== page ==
As I continued to work with ArMS and continued to listen to our customers, many of them were asking if it were possible to create shortcuts to some of the menu items and place them on the dashboard. Of course it is. But what I quick found out was that not everybody wanted the same dashboard shortcuts. What this meant was that I needed to make it so that users could create their own shortcuts. However, there were some things that I needed to consider when doing this. Not every user has access to the same things. So something that I needed to check was when giving each user the option to create a shortcut was that I were only giving them the ability to create shortcuts for objects (I’m using the term objects for the items which users can access). But what if they create shortcuts for something and then their access level then gets restricted, can they still access that object? No. When loading the shortcuts we are only displaying the shortcuts which they have access to. In this process, I set it so that we delete any shortcuts which they previously had and no longer have access to. I was torn between deactivating these objects or just straight up deleting them, and deleting them ended up being the outcome. Below you can see the user shortcuts screen as well as the shortcuts on the dashboard itself.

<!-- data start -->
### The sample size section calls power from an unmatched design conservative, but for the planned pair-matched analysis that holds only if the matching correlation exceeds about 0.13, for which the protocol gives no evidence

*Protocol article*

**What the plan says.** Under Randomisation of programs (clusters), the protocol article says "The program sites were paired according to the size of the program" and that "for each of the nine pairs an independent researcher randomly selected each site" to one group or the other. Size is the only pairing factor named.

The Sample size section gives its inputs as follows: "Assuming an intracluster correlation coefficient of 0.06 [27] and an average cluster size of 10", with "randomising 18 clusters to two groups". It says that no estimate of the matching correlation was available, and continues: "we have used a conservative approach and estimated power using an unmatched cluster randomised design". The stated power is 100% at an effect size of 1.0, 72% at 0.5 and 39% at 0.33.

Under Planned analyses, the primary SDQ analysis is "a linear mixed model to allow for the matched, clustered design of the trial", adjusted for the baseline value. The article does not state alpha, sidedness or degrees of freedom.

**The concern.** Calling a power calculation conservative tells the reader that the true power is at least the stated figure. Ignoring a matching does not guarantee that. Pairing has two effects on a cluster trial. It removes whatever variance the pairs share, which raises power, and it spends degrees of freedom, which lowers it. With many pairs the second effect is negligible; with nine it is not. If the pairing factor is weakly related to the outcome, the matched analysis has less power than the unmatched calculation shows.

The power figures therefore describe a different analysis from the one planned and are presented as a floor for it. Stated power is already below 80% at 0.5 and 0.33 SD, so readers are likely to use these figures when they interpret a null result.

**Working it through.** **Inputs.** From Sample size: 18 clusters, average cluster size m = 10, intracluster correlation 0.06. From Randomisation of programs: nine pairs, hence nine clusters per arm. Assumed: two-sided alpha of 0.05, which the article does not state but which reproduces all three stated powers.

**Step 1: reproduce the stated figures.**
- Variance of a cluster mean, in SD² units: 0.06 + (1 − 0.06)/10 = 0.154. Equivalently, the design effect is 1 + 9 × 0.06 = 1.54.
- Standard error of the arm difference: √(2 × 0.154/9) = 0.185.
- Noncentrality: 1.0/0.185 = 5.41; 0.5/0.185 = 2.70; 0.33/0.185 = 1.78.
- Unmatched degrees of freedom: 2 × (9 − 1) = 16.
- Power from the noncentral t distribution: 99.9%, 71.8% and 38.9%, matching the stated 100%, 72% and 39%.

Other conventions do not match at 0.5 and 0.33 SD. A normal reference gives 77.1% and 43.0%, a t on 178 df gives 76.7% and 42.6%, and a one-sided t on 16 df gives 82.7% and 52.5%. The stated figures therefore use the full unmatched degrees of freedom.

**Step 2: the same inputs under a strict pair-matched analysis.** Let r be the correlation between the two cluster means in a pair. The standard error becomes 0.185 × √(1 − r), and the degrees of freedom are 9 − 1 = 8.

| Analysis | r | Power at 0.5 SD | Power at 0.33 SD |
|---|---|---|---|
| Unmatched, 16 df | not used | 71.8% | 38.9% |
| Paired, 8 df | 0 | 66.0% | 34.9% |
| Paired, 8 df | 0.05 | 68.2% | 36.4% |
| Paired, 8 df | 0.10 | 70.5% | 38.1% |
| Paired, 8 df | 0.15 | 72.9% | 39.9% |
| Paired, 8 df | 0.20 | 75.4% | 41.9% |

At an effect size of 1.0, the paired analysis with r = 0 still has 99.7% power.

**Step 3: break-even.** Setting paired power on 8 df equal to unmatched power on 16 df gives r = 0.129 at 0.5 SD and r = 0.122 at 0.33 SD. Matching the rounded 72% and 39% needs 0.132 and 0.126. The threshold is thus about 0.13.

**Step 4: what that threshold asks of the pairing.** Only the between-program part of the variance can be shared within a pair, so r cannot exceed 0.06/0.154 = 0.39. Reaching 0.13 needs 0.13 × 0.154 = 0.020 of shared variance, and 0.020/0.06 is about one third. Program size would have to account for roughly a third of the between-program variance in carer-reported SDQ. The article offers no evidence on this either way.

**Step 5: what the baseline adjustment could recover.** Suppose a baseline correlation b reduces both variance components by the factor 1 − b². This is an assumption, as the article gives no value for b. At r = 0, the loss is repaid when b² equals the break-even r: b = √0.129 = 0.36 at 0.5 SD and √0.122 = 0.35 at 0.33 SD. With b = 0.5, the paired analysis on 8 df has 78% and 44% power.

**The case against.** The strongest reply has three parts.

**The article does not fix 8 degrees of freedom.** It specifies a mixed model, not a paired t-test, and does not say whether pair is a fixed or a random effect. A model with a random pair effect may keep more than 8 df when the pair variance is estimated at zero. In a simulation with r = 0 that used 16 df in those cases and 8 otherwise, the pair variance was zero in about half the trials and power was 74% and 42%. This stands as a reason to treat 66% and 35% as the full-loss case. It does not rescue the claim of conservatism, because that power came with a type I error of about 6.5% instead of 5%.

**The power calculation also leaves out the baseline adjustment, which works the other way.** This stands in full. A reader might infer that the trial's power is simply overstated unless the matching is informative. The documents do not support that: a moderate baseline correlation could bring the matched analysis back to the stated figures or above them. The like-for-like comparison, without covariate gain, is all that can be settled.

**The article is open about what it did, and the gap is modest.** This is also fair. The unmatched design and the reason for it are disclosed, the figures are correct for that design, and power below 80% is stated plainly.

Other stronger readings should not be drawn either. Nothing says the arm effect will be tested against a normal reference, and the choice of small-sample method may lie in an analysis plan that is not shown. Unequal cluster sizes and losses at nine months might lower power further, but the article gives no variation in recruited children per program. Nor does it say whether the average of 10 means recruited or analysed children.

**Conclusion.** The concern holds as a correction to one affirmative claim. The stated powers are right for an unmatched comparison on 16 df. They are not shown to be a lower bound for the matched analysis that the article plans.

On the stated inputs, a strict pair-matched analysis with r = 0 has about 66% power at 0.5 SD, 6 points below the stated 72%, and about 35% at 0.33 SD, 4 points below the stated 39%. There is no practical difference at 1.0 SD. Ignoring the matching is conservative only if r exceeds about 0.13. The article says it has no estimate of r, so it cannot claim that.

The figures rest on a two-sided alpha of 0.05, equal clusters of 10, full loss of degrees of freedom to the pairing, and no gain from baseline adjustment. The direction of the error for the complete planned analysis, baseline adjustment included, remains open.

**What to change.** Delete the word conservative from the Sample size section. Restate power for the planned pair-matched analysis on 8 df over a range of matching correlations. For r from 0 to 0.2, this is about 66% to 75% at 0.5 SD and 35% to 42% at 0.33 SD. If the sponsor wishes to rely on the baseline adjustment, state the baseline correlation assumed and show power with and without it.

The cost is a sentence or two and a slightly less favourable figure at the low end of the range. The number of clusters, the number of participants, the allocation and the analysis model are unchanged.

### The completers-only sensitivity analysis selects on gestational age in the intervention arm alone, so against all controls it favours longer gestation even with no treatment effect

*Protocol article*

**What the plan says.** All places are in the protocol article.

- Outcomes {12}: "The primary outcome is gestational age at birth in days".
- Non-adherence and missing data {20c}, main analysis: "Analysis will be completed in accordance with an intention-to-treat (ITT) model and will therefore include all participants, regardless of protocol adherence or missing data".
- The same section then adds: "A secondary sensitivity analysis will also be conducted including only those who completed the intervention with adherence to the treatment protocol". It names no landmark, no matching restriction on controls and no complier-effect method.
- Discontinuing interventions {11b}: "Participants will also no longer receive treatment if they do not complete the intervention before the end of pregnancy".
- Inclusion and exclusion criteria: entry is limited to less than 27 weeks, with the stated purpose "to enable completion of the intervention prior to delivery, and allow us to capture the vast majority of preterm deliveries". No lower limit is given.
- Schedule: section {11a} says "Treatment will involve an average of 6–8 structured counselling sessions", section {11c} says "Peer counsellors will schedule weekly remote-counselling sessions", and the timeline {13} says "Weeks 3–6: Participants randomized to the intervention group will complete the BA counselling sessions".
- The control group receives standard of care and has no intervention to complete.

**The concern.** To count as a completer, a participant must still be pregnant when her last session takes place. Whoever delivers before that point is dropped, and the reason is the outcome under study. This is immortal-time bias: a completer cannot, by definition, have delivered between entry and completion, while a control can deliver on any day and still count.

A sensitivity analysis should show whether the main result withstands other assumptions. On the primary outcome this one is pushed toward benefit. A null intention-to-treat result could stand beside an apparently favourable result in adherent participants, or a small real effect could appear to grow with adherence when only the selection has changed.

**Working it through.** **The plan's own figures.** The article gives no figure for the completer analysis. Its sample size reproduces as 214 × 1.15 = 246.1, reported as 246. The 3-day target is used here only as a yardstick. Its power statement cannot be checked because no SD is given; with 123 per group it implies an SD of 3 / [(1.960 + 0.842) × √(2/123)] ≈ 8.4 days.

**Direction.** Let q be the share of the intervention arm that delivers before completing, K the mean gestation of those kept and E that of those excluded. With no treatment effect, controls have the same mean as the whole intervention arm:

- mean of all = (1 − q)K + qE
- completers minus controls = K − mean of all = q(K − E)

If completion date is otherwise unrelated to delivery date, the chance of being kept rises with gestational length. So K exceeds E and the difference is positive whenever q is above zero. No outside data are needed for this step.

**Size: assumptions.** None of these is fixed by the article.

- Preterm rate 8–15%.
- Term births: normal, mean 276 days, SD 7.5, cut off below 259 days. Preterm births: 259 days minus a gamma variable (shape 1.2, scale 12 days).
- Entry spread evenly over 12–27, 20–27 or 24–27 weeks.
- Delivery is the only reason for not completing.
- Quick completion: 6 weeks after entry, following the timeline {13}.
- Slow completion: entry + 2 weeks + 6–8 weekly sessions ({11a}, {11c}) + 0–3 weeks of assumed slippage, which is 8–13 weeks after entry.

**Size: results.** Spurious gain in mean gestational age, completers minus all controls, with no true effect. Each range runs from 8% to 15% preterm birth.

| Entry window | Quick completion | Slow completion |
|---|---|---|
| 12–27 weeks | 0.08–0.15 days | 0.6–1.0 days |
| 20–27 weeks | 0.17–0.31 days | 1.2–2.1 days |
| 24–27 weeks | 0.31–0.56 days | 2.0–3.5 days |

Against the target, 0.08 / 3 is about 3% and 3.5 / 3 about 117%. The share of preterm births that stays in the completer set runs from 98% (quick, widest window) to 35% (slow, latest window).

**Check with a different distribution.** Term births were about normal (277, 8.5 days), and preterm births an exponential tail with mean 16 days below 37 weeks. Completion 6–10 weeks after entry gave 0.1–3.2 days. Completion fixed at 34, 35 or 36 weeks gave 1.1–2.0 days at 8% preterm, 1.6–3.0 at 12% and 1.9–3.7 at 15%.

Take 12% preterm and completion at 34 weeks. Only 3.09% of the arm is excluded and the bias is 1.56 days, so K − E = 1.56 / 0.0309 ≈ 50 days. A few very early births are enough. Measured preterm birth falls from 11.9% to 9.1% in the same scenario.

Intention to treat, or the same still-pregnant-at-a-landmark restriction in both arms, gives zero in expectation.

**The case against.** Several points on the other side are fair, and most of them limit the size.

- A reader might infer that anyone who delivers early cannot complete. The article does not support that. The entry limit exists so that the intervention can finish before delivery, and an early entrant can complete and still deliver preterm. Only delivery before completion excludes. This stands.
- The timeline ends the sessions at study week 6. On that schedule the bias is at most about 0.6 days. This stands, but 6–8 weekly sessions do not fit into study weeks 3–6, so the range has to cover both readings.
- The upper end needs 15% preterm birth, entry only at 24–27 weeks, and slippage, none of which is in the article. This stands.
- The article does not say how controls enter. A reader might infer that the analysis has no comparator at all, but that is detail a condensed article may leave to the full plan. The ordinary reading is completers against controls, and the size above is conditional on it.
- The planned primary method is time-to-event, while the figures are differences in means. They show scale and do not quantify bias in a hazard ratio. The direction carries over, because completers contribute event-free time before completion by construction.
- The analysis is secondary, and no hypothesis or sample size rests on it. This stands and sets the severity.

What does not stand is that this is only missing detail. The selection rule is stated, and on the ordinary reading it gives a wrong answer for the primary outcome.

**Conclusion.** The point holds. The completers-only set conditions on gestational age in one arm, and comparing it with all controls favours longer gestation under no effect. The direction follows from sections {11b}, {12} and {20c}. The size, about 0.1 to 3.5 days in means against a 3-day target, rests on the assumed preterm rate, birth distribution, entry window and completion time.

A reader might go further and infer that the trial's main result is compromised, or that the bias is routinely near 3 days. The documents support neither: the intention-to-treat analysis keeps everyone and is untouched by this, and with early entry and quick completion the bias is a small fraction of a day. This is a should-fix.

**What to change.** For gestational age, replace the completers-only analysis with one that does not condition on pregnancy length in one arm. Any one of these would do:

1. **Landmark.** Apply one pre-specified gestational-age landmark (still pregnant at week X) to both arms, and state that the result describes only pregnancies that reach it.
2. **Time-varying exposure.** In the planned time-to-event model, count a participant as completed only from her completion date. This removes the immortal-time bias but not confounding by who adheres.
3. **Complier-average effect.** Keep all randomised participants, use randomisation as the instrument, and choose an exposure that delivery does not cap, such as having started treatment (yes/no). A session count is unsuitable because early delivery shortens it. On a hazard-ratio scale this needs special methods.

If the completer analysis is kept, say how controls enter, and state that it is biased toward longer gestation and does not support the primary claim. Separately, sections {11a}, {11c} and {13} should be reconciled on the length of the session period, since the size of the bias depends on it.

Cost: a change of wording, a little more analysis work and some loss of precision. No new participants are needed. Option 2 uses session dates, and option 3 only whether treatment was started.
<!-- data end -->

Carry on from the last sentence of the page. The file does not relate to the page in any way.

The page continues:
In addition to this, I wanted to tidy up the dashboard and make it a bit more comfortable for users. I mean, users are typically working in this environment throughout the day, so why not make it a bit more comfortable and modern? I set up a ‘Control Panel’ for users to edit their information and specify whether they wanted to see weather information, and if so what unit they prefer for temperature measurement. Regardless of their weather settings, the user is still greeted with a welcome message as well as their shortcuts. But if they specify that they want weather information I display the user’s current weather information with their preferred temperature unit. To do this I gather the user’s location by downloading the string results from icanhazip and then with that IP address I then look up the user’s location utilizing ipinfo.io. With the user’s location I can make a call to OpenWeatherMap and return JSON information about the weather in the user’s city.  There are other steps to this such as deserializing the information from ipinfo as well as deserializing all of the information from OpenWeatherMap. After deserialization and conversion is complete I then compare the information and pick the appropriate weather icon and temperature unit to use for the dashboard. In the New ArMS dashboard you can see a few other changes which are detailed in other blog posts as well. E.g. Menu Icons and Messaging System + Profile Pictures